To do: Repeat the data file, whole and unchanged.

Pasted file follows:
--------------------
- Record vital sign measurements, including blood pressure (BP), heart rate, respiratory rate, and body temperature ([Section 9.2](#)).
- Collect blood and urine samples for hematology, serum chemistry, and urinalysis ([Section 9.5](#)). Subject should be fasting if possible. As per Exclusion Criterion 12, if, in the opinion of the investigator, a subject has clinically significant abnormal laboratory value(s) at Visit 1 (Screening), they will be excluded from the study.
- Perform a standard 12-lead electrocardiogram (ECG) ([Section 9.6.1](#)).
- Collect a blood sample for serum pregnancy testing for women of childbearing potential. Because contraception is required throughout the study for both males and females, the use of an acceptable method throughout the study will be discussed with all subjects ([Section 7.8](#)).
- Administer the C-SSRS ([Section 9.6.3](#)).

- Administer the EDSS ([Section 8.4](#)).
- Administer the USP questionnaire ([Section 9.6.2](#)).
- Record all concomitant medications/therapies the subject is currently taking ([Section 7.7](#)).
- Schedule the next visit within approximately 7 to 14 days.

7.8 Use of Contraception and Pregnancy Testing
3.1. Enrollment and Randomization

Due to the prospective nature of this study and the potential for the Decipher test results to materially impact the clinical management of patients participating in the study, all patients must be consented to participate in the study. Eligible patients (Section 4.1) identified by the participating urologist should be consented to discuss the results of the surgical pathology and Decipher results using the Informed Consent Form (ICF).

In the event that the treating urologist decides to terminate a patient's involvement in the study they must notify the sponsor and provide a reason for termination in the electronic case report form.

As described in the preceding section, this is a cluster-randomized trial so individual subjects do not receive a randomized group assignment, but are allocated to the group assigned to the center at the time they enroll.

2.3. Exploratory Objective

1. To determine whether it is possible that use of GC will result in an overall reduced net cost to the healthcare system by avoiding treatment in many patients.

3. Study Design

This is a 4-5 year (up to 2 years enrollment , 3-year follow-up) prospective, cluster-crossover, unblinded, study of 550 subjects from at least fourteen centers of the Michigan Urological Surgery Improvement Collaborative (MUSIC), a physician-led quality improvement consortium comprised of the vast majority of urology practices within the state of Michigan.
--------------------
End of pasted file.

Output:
- Record vital sign measurements, including blood pressure (BP), heart rate, respiratory rate, and body temperature ([Section 9.2](#)).
- Collect blood and urine samples for hematology, serum chemistry, and urinalysis ([Section 9.5](#)). Subject should be fasting if possible. As per Exclusion Criterion 12, if, in the opinion of the investigator, a subject has clinically significant abnormal laboratory value(s) at Visit 1 (Screening), they will be excluded from the study.
- Perform a standard 12-lead electrocardiogram (ECG) ([Section 9.6.1](#)).
- Collect a blood sample for serum pregnancy testing for women of childbearing potential. Because contraception is required throughout the study for both males and females, the use of an acceptable method throughout the study will be discussed with all subjects ([Section 7.8](#)).
- Administer the C-SSRS ([Section 9.6.3](#)).

- Administer the EDSS ([Section 8.4](#)).
- Administer the USP questionnaire ([Section 9.6.2](#)).
- Record all concomitant medications/therapies the subject is currently taking ([Section 7.7](#)).
- Schedule the next visit within approximately 7 to 14 days.

7.8 Use of Contraception and Pregnancy Testing
3.1. Enrollment and Randomization

Due to the prospective nature of this study and the potential for the Decipher test results to materially impact the clinical management of patients participating in the study, all patients must be consented to participate in the study. Eligible patients (Section 4.1) identified by the participating urologist should be consented to discuss the results of the surgical pathology and Decipher results using the Informed Consent Form (ICF).

In the event that the treating urologist decides to terminate a patient's involvement in the study they must notify the sponsor and provide a reason for termination in the electronic case report form.

As described in the preceding section, this is a cluster-randomized trial so individual subjects do not receive a randomized group assignment, but are allocated to the group assigned to the center at the time they enroll.

2.3. Exploratory Objective

1. To determine whether it is possible that use of GC will result in an overall reduced net cost to the healthcare system by avoiding treatment in many patients.

3. Study Design

This is a 4-5 year (up to 2 years enrollment , 3-year follow-up) prospective, cluster-crossover, unblinded, study of 550 subjects from at least fourteen centers of the Michigan Urological Surgery Improvement Collaborative (MUSIC), a physician-led quality improvement consortium comprised of the vast majority of urology practices within the state of Michigan.